Make no doubt about it-Chevrolet's hot-rodding history is long and storied, covering more than a half-century of performance, and counting. That being said, many musclecar mavens sum it all up with three words: Camaro, Chevelle, Nova. As much as all other offerings, these three marques helped define the word musclecar. More than that, these potent Chevys have etched themselves into the gearhead psyche. We may enjoy other rides, but odds are we also yearn to own one of these seminal examples of Bow Tie muscle. With this in mind, we've decided to lay the three out, bumper to bumper, and see how they compare. What's hot? What's still available (and affordable)? What kinds of repairs and modifications are being made? How does the after-market see the musclecar hobby? Our goal for these pages will be to shed some light on these questions.
So starting off with not much of a surprise, Camaro checks in as the most popular of our trio. Of course, this sounds like utter nonsense if you dig Chevelles or Novas, but the evidence supports the verdict. A quick check of the Internet shows first- and second-gen Camaros being bought and sold at a fever pace. We backed this up by asking our after-market sources about their top sellers, and parts for GM's ponycar lead the league. And within the F-body family, '69 models rate as "scorching hot." Year One's Keith Maney puts this popularity in perspective: "Let's face it-you can get a complete aftermarket '69 Camaro now." Craig Hopkins, manager of Goodmark Industries' Installation Center, tells us "seven out of 10" of the calls he gets are about '69s. "I'm thinking, Jeez, did they make that many?" Hopkins laughs. Thanks to an extra-long production cycle, '69s were built in abundance-more than 243,000, which included 20,302 Z/28s.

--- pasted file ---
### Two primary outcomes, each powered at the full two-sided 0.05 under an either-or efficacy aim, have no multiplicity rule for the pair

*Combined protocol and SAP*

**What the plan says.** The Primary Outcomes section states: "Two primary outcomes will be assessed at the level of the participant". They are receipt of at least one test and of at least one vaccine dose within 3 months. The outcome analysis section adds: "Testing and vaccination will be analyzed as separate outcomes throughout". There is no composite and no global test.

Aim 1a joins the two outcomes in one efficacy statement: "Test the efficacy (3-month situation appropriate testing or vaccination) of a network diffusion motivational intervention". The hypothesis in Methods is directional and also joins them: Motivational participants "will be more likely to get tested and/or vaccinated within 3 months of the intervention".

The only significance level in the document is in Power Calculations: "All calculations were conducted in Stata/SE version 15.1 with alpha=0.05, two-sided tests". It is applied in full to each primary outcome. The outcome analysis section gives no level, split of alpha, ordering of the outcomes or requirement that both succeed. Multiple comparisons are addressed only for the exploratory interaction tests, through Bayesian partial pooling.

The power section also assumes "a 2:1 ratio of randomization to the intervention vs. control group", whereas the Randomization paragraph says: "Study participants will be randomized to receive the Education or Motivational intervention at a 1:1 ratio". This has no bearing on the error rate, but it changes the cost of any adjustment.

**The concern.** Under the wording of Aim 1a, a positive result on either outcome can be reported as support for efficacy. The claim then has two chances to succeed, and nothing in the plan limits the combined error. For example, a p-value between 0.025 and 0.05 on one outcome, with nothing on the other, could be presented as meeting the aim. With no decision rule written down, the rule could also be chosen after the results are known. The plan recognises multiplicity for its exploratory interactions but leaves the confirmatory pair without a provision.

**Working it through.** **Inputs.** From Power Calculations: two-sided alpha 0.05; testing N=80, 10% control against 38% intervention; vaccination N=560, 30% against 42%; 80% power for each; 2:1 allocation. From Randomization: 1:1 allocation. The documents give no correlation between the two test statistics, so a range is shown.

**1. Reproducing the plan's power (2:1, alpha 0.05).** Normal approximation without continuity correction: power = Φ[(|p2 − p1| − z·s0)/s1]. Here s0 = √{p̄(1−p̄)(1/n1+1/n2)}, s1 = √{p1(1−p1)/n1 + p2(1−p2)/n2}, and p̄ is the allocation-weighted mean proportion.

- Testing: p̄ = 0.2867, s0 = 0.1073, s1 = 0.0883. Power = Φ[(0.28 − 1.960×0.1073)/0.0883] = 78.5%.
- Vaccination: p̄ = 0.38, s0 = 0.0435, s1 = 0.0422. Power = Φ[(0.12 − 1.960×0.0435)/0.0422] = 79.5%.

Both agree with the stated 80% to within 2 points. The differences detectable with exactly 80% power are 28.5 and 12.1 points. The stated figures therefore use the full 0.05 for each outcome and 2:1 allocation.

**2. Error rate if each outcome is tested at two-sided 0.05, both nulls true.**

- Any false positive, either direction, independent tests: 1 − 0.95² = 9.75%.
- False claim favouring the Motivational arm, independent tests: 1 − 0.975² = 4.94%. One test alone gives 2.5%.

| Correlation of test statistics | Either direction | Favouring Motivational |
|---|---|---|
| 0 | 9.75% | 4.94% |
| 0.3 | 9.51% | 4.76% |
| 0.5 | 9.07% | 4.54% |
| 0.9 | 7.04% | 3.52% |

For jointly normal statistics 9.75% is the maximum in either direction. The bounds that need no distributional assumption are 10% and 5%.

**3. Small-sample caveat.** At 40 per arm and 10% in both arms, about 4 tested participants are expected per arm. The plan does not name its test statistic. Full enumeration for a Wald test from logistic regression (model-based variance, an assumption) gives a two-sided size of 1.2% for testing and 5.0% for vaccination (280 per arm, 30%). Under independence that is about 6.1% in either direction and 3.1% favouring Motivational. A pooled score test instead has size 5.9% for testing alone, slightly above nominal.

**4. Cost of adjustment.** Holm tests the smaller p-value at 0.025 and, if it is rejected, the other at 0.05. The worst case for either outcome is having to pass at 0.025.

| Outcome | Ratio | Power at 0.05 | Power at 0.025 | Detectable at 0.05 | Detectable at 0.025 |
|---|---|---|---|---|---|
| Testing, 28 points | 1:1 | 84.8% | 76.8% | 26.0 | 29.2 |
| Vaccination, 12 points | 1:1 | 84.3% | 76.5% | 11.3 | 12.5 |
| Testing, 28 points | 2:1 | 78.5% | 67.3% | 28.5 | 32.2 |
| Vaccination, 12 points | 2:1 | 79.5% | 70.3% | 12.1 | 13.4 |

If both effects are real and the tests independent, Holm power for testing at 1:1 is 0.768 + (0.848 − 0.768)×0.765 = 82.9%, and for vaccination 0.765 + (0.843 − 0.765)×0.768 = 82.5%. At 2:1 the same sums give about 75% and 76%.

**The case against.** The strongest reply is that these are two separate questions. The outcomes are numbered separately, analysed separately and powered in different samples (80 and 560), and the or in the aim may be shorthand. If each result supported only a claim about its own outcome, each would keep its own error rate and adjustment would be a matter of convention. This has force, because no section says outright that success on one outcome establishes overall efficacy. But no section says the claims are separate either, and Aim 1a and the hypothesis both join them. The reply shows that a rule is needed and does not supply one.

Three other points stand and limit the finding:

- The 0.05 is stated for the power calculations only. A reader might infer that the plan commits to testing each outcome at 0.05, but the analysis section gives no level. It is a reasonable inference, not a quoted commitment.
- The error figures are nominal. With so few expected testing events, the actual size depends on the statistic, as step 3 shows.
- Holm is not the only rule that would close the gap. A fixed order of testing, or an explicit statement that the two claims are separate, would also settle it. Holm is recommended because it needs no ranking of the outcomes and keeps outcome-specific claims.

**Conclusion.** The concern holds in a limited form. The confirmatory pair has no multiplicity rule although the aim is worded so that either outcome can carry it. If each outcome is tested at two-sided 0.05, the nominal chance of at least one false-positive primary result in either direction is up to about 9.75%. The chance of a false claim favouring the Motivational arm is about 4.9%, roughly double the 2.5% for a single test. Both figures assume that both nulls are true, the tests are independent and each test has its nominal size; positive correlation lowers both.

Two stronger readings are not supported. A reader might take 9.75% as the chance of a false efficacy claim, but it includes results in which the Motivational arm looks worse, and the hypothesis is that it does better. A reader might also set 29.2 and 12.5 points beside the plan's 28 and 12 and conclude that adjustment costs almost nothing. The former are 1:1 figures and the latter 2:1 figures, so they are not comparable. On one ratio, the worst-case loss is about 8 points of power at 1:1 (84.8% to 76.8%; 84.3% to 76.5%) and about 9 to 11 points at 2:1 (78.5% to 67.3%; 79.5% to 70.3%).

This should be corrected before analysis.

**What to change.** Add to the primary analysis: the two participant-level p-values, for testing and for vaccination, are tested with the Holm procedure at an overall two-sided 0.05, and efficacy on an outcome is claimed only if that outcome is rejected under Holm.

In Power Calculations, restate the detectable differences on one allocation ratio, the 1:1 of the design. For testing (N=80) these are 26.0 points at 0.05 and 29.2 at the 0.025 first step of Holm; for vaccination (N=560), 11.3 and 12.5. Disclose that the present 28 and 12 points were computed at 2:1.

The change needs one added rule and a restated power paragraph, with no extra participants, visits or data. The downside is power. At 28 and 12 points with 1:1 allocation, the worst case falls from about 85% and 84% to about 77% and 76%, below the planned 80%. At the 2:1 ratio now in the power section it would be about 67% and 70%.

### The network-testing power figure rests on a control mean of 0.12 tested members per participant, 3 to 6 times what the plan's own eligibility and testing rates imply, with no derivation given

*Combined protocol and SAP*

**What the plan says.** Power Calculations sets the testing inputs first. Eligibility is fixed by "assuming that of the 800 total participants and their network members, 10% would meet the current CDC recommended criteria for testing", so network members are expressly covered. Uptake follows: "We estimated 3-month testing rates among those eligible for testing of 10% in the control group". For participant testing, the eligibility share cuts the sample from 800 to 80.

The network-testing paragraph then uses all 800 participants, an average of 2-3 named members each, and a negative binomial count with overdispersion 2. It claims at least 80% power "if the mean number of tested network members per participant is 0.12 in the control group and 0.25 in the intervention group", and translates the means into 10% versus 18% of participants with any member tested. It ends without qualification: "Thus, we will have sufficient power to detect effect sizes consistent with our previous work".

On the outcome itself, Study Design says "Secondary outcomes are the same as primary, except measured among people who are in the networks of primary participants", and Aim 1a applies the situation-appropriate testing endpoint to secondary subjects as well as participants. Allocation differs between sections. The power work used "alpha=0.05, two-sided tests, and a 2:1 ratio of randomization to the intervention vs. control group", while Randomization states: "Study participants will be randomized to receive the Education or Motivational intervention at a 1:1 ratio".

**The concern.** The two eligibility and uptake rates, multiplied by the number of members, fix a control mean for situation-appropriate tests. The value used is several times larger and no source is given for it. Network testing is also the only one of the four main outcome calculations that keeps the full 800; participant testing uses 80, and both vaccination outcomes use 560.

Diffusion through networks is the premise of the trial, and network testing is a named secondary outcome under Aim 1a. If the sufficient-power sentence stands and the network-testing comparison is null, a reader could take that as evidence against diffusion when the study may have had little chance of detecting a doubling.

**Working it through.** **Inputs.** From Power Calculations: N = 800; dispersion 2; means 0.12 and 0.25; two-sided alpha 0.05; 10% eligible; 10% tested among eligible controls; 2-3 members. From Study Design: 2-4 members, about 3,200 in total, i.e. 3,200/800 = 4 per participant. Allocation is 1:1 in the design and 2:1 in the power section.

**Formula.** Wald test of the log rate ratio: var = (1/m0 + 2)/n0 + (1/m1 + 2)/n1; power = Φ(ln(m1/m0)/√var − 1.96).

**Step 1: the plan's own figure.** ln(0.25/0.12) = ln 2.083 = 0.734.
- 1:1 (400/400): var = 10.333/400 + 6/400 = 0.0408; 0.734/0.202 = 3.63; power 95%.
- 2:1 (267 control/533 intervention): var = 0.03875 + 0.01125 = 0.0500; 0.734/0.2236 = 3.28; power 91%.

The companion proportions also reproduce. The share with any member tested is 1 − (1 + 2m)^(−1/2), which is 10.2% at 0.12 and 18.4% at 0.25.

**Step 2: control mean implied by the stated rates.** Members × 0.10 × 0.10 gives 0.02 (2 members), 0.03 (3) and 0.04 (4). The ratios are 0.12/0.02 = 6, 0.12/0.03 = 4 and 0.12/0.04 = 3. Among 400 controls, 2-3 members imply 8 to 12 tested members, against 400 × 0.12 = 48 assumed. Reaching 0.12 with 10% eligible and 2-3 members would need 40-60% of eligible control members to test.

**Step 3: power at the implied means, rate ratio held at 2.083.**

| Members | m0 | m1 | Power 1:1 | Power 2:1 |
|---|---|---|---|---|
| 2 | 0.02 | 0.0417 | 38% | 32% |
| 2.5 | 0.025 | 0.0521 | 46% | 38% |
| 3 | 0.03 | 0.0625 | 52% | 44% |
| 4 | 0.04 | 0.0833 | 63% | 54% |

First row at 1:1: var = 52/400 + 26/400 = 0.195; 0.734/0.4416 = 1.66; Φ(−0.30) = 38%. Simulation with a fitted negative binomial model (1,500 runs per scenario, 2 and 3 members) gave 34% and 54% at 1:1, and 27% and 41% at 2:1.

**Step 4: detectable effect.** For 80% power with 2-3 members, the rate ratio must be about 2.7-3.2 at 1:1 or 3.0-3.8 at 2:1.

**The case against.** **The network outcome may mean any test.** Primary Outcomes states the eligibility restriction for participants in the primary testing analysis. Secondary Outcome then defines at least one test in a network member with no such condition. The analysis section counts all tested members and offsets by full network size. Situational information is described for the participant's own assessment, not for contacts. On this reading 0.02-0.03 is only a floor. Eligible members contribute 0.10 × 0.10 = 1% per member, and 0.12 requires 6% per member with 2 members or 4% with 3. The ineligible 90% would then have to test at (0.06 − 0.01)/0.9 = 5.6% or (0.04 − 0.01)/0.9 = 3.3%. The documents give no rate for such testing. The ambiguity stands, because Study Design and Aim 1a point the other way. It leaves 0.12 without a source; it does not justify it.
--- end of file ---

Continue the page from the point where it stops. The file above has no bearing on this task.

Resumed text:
Then again, even the most abundant examples of classic Chevy muscle are now in short supply. "The days of all the really good cars are gone," says Barbara Hillick of Goodmark Industries. "People get rough cars now, cars they wouldn't have touched 10-15 years ago," chimes in Year One's Maney. "People will go further to save a car," he continues. "The aftermarket is what makes this possible. "You can get so much more now than you could before." Soft trim-carpet, seat covers, weatherstripping-are the best sellers, but the option to rebody an entire car gives the enthusiast more options.
Early second-gen Camaros rate next on the popularity poll, but Maney surprised us when he said that Year One is seeing increased interest in late second-gen Camaros. "The styling was a bit stronger," he observes. It's easy to see the attraction, despite the smog motors. We've seen clean '79-81 Z28s going for a couple of grand, and project cars go for considerably less. Compare that to 10 grand and up for a first-gen Camaro, and those later cars start looking pretty good. When it comes to project cars, there's really not much to differentiate our three subjects. "They seem to come apart in the same areas," says Goodmark installation guru Hopkins. "The trunk floor and the floorpans are usually the first to go," he continues. The quarter-panel "drop" (the area behind the rear wheels) is next, then the filler between the trunk lid and the rear glass.